Une histoire sociolinguistique de la possession d’Aix-en-Provence (1610-1611)

Abstract : In an important case of possession from early 17th-century France (also called the affair of Gaufridy or of Madeleine de Demandols), the devils are extremely loquacious. The figure of the preaching devil is preeminent. This contribution will first describe the circumstances and the context of this famous case and discuss the texts that publicized it (most importantly the Histoire admirable of the exorcists Sébastien Michaelis and François Dooms). It will then focus on the question of the linguistic skills and limits of the devils. First of all, there is the fact that knowing languages that one had not learned (here, Latin) was considered a major sign of possession, but this was also heavily disputed and at the heart of the controversies that agitated this case, which might be considered exemplary for many reasons. On the other hand, there is the important fact, even if it was concealed by the contemporary apologetic literature and French historiography, that the devils of Aix spoke mainly Provençal Occitan, as did all the other protagonists. This article is largely dedicated to the sociolinguistic analysis of the languages in use: Provençal, French, and Latin, as well as to the question of the cultural, social, and gendered identities of the actors in this case of possession and in the trial: the judges, the exorcists, the possessed, and the popular and educated audience of the exorcisms.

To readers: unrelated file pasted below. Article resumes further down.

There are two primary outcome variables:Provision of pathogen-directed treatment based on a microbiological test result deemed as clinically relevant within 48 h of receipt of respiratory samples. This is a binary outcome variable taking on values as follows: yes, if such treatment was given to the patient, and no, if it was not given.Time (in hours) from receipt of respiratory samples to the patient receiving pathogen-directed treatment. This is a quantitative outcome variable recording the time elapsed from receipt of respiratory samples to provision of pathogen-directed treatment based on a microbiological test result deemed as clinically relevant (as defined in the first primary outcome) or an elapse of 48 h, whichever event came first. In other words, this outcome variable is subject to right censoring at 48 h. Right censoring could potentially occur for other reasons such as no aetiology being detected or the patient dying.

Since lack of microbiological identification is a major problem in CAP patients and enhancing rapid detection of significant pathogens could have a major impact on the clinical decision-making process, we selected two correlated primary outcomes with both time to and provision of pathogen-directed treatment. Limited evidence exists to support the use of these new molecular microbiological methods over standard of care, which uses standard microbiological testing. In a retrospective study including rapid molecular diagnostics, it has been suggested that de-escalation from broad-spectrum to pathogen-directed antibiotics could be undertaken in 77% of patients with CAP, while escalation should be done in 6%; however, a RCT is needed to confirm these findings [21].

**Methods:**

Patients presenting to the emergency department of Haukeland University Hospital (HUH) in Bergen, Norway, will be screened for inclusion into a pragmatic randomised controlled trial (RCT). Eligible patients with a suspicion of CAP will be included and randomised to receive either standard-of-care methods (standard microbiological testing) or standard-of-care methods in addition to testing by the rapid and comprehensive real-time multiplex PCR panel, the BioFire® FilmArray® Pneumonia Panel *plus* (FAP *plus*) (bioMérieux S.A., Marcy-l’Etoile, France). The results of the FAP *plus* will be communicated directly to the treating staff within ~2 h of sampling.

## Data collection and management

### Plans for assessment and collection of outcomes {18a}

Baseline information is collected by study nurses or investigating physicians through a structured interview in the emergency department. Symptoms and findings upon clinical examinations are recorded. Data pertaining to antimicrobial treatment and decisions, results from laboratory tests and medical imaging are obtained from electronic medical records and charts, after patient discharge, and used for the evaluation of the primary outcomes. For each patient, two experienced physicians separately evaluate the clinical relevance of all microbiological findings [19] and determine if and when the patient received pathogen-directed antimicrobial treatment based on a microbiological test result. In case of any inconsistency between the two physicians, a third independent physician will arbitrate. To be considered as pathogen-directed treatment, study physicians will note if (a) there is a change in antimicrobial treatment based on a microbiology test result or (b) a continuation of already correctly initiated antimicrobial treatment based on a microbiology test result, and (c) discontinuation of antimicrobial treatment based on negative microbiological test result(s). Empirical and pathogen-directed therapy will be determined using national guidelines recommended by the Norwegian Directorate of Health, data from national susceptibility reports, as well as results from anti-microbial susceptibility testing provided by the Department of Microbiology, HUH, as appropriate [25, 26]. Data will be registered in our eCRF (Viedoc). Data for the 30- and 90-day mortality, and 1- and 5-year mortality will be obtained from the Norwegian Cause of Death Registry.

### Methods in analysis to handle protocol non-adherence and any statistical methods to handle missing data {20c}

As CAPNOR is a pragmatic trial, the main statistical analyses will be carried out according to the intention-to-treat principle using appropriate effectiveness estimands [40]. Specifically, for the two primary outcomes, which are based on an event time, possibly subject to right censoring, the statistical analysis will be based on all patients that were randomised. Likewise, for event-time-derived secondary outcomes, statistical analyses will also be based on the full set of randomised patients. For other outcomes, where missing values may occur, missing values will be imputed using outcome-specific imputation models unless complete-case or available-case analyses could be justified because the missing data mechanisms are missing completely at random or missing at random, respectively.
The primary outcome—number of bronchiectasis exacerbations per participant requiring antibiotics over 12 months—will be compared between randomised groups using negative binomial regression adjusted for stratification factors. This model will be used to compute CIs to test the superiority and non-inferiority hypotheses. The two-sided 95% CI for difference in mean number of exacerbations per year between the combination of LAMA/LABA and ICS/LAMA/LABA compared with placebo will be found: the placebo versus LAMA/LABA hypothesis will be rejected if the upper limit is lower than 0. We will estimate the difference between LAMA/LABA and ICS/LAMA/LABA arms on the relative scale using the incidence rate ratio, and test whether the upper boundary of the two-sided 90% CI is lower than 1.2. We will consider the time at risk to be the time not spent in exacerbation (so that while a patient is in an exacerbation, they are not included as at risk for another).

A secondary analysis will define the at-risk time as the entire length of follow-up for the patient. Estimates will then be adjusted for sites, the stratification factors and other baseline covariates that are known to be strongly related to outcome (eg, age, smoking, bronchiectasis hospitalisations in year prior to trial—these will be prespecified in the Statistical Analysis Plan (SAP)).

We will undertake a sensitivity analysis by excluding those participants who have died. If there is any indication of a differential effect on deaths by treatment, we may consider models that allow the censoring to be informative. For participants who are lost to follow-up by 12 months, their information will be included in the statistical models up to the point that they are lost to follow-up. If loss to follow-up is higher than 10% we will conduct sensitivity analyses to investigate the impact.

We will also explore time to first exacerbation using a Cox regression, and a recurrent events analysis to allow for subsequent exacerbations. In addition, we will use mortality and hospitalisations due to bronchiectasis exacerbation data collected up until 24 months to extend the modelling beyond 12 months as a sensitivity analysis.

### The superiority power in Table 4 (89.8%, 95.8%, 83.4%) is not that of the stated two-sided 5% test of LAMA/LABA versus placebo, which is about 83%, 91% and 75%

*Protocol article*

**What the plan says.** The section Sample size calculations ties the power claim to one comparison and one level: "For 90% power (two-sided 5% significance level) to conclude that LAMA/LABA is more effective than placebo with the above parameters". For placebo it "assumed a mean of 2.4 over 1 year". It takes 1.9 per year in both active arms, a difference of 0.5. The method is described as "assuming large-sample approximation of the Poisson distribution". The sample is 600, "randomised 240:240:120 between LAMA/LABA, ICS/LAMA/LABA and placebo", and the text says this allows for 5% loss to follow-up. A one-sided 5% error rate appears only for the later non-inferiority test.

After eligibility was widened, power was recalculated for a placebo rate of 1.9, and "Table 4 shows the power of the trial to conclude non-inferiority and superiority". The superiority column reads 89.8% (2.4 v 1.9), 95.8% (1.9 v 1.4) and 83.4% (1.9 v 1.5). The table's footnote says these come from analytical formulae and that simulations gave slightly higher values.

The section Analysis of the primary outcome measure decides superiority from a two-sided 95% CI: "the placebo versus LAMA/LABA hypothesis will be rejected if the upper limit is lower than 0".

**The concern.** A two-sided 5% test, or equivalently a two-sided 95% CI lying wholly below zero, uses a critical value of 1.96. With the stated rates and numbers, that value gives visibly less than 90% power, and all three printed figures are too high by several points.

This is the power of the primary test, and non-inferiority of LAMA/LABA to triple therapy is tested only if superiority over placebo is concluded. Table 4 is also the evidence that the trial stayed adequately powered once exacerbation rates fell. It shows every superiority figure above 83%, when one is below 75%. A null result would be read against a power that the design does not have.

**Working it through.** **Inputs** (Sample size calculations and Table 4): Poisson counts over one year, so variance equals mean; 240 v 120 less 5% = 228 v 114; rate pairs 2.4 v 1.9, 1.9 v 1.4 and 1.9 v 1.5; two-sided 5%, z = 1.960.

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Contributor : Jean-Pierre Cavaillé <>
Submitted on : Saturday, April 6, 2019 - 1:30:53 PM
Last modification on : Thursday, June 6, 2019 - 11:34:03 AM

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Jean-Pierre Cavaillé, Sophie Houdard. Une histoire sociolinguistique de la possession d’Aix-en-Provence (1610-1611). Etudes Epistémè : revue de littérature et de civilisation (XVIe - XVIIIe siècles), Association Études Épistémè, 2017, Langages dissidents: performances et contestations religieuses à l’époque moderne, ⟨10.4000/episteme.1660⟩. ⟨hal-02091759⟩



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